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Some things you can’t change (but here is something you can)

Amy Bourne |

Ta-dum! A brand new year!

Forget about last year, and all the years before. It’s time to live this one: 2018.

Sure, you’ll still be dealing with old business, cleaning up old messes, tying up loose ends. But don’t feel you have to go about any of it the same old way.

Are we saying you should make a New Year’s Resolution? You can call it that, or just call it “a change”. The point is, decide to do it only if you want to, and only if you have confidence that you really can change—because you can. And only make resolutions to change that will help you in some way, and have meaning for you.

Only make resolutions that will help you in some way, and have meaning for you.

According to the New York Times, resolutions that are “S.M.A.R.T.” (like the management trope) are more likely to last. They say to check to make sure your resolution is:

  • Specific
  • Measurable
  • Achievable
  • Relevant
  • Time-bound

So what’s a “relevant” resolution?

You have to make resolutions that make sense to you, that matter to you. What are the habits or situations in your life that have been chronically bugging you, recently or for several years?

Decide on one or two things that are holding you back and that you want to change. Picture your life changing around those resolutions. What would it take?

Anything you make toward the resolution is a good decision, anything away from it is a bad decision.

Look at your behavior as a continuum. Anything you make toward the resolution is a good decision, anything away from it is a bad decision.

Figure on triggers.

Another suggestion some have made for changing bad behavior is to break it down into the following pieces:

  • Bad Habit (what do you do that you don’t like, i.e. smoke)
  • Trigger (what makes you do it, i.e. tired or bored during a break at work)
  • Routine (i.e., stand with the smokers and pull out a cigarette)
  • Reward (feel more relaxed, less tired or bored)

When you do this, you really look at what causes the behavior and what reward it creates. Then you can:

  1. Try to avoid the trigger (bring a Power Bar to help you re-energize during a break, or jump in your car and close your eyes for five minutes)
  2. Find another way to get the same reward (catch a quick power-nap in your car, post a picture of your job-site progress or anything else on Facebook, or call a friend or family member to check in—that will eat up a few minutes, and before you know it five minutes have passed).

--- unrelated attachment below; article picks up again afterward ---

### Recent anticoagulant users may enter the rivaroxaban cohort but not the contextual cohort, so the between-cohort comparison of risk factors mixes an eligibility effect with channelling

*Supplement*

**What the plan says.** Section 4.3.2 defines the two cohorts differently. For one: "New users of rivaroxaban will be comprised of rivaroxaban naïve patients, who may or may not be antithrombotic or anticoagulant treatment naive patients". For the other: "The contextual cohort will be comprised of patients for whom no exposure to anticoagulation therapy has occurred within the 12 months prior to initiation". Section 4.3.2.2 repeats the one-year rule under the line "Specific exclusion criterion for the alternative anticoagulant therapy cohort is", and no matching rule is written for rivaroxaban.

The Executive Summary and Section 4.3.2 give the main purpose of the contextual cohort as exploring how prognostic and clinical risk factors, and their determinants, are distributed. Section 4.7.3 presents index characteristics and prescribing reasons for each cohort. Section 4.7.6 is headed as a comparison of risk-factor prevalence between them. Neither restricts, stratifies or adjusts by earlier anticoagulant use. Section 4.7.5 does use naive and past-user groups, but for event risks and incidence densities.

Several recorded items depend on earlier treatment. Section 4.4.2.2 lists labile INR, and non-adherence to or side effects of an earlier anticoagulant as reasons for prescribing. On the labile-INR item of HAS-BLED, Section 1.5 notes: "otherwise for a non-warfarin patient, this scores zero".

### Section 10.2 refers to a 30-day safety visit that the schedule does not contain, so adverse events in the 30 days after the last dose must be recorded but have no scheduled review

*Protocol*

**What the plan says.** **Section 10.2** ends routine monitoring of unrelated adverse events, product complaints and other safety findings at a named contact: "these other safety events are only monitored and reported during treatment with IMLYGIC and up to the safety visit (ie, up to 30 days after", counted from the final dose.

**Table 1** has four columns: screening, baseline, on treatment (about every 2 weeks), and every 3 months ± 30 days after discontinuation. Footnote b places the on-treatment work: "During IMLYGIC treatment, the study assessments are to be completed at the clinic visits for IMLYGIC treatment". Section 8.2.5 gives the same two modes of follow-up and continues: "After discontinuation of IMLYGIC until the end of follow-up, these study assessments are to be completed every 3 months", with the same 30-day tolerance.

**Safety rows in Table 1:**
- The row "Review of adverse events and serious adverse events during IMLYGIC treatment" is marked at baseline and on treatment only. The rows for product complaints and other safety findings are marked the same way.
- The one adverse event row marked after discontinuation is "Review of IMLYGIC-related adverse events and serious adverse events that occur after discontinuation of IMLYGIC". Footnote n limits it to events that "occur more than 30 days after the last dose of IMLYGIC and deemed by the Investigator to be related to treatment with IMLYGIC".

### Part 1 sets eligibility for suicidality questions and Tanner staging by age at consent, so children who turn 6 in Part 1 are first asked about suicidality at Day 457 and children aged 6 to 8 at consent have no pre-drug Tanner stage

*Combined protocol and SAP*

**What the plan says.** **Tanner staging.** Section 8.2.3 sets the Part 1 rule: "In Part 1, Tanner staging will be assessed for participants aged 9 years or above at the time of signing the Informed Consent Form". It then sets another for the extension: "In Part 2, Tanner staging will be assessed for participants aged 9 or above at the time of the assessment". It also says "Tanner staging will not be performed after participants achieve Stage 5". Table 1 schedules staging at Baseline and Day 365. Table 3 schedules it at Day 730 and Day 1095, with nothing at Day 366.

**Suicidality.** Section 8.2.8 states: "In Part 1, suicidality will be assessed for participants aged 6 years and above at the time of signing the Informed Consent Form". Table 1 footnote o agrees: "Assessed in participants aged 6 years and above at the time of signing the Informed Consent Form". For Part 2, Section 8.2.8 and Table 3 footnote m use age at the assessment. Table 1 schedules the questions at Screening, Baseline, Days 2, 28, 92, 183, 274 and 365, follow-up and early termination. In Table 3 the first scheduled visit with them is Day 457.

Do something new for your business.

Your business matters to you. It’s your livelihood and your daily bread. Sometimes when we don’t give something important to us the attention it really deserves—when we only maintain it so that it stays afloat, rather than trying to keep improving it—we convince ourselves it’s not that important. And it all becomes work, rather than an exciting and very worthwhile challenge.

Is there something you could do to get more organized and make operations smoother?

The new year is a great time to take stock of whether you’ve been doing this with your business. Is there something you could do to get more organized and make operations smoother? Throw away the inaccuracy of paper time cards once and for all and take the leap to digital time tracking, maybe?

Accept what you can’t change.

Whether you think 12-step programs are helpful or hoo-ha, it seems there is something to that saying about accepting what you can’t change, changing what you can, and having the wisdom to know the difference.

We usually can’t change other people. For example, we can tell a messy employee that they need to stop leaving their equipment in everyone’s way—but they may keep doing it, at which point we can decide whether it is worth keeping them under our employ. Or we can take away some of his or her privileges.

Bob will be Bob, and Bob is messy.

But what you can do for sure is stop wasting time and emotion on it. Blowing your top will just raise your adrenaline and stress you out, and most likely won’t change him. It’s nothing personal aimed at the rest of the people in the crew; Bob will be Bob, and Bob is messy. So clean up after him, or leave his mess. But changing your reaction (or not reacting) makes you happier. And not nagging Bob might actually be a better way to get him to change!

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Amy Bourne is the marketing copywriter for ExakTime. She enjoys learning about the real challenges faced in the construction-related field, and providing content that helps business owners work smarter.


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